Ellet J. Waggoner
The Present Truth : September 21, 1893
The fact that this question has been asked in all seriousness by an active Christian is sufficient reason for considering it, apart from the fact that it touches the very core of Christianity. It shows that the fundamental principles of the Gospel are not so generally understood, as people are wont to imagine. This is not because they are so obscure and complex as to be beyond ordinary comprehension, but because they have been so thickly enveloped in the fog of theological terms. Those terms are the intention of men, and have nothing to do with the Scriptures. If we are content with the simple statements of the Bible, we shall see how quickly its light dispels the fog of theological speculation.
“Christ also hath once suffered for sins, the just for the unjust, that He might bring us to God, being put to death in the flesh, but quickened by the Spirit” (1 Peter 3:18). That is a sufficient answer, but we will read further. “This is a faithful saying, and worthy of all acceptation, that Christ Jesus came into the world to save sinners” (1 Tim. 1:15). “Ye know that He was manifested to take away our sins, and in Him is no sin” (1 John 3:5). “The blood of Jesus Christ His Son cleanses us from all sin” (1 John 1:7).
Read again: “For when we were yet without strength, in due time Christ died for the ungodly. For scarcely for a righteous man will one die; yet peradventure for a good man some would even dare to die. But God demonstrates His love toward us, in that, while we were yet sinners, Christ died for us. Much more then, being now justified by His blood, we shall be saved from wrath through Him. For if, when we were enemies, we were reconciled to God by the death of his Son, much more, being reconciled, we shall be saved by His life” (Rom. 5:6-10).
Once more: “And you, that were sometime enemies, and alienated in your mind by wicked works, yet now hath He reconciled in the body of His flesh through death, to present you holy and blameless and above reproach in His sight” (Col. 1:21, 22). “Therefore if any man be in Christ, he is a new creature; old things are passed away; behold, all things are become new. And all things are of God, who hath reconciled us to Himself by Jesus Christ, and hath given to us the ministry of reconciliation; to wit, that God was in Christ, reconciling the world unto Himself, not imputing their trespasses unto them; and hath committed unto us the word of reconciliation” (2 Cor. 5:17-19).
All men have sinned. (Rom. 3:23). Sin is enmity against God. “The carnal mind is enmity against God; for it is not subject to the law of God, nor indeed can be” (Rom. 8:7). In one of the texts above quoted we read that men need reconciliation, because they are enemies in their minds by wicked works. Therefore since all men have sinned, it follows that all men are by nature the enemies of God; and that also is what we read in Rom. 5:10, above quoted.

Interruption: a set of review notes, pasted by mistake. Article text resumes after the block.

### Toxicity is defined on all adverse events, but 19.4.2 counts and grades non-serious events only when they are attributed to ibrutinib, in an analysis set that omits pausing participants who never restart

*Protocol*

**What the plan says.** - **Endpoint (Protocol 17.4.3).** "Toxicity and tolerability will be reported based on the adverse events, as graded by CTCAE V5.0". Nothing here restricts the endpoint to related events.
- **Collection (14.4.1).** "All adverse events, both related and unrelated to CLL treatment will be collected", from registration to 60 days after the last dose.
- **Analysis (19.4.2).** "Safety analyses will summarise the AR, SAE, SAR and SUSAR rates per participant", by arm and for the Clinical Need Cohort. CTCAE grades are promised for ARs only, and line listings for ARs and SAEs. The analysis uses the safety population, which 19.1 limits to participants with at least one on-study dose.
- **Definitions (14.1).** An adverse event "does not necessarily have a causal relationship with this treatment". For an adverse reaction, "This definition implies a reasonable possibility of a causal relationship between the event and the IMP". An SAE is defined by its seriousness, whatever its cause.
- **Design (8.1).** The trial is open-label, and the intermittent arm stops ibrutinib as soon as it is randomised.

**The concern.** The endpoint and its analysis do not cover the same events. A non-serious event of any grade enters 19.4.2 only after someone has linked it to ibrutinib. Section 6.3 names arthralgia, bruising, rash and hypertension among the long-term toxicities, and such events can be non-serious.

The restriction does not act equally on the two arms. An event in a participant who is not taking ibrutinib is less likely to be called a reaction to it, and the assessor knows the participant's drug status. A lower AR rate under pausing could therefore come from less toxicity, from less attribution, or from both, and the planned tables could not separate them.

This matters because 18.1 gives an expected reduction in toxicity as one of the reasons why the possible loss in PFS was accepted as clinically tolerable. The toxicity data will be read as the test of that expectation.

But sin is death. “To be carnally minded is death” (Rom. 8:6). “By one man sin came into the world, and death by sin” (Rom. 5:12). Death came in by sin, because it carries death concealed within it. “The sting of death is sin” (1 Cor. 15:56). Sin when it is full grown brings forth death. (James 1:15).
Sin is death, for the reason that it is enmity against God. God is “the living God.” With Him is “the fountain of life” (Ps. 36:9). Christ is called the “Author of life” (Acts 3:15), margin. Life is the grand characteristic of God. “He gives to all life, and breath, and all things” (Acts 17:25). “In Him we live, and move, and have are being;” “for we are also His offspring” (Acts 17:28). The life of God is the source of every created thing; and apart from Him there can be no life.
But righteousness, as well as life, is the grand characteristic of God. “There is no unrighteousness in Him” (Ps. 92:15). “As for God, His way is perfect” (Ps. 18:30). Since the life of God is the source of all life, and all depend on Him, it follows that His righteousness is the standard of righteousness of all intelligent beings; for God’s life is nothing but righteousness. Therefore life and righteousness are inseparable. “To be spiritually minded is life” (Rom. 8:6).
Now since God’s life is the standard of righteousness, it is evident that everything that is different from the life of God is unrighteousness; and “all unrighteousness is sin.” But if the life of any being is different from the life of God, it must be because His life is not allowed free course through that being. But where God’s life is not, there is death. Whoever is out of harmony with God—enmity against Him—has death working in him, and death for his inevitable portion. So it is not by an arbitrary decree that the wages of sin is death. That results from the very nature of things. Sin is opposition to God, —rebellion against Him, —and is utterly foreign to His being. It is separation from God, and separation from God is death, because there is no life outside of Him. All that hate Him, love death.
Let us now sum up the case of the relation between the natural man and God. (1) All have sinned. (2) Sin is enmity against God; it is rebellion. (3) Sin is alienation from God; men are alienated and enemies in their minds by wicked works. (Col. 1:21). (4) Sinners are “alienated from the life of God” (Eph. 4:18). But God in Christ is the only source of life for the universe, and therefore all who are thus alienated from His righteous life are by the very nature of things doomed to death. “He that hath the Son hath life; and he that hath not the Son of God hath not life” (1 John 5:12).